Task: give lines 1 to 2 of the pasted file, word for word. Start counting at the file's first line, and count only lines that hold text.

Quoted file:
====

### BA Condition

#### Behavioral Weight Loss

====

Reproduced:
### BA Condition

#### Behavioral Weight Loss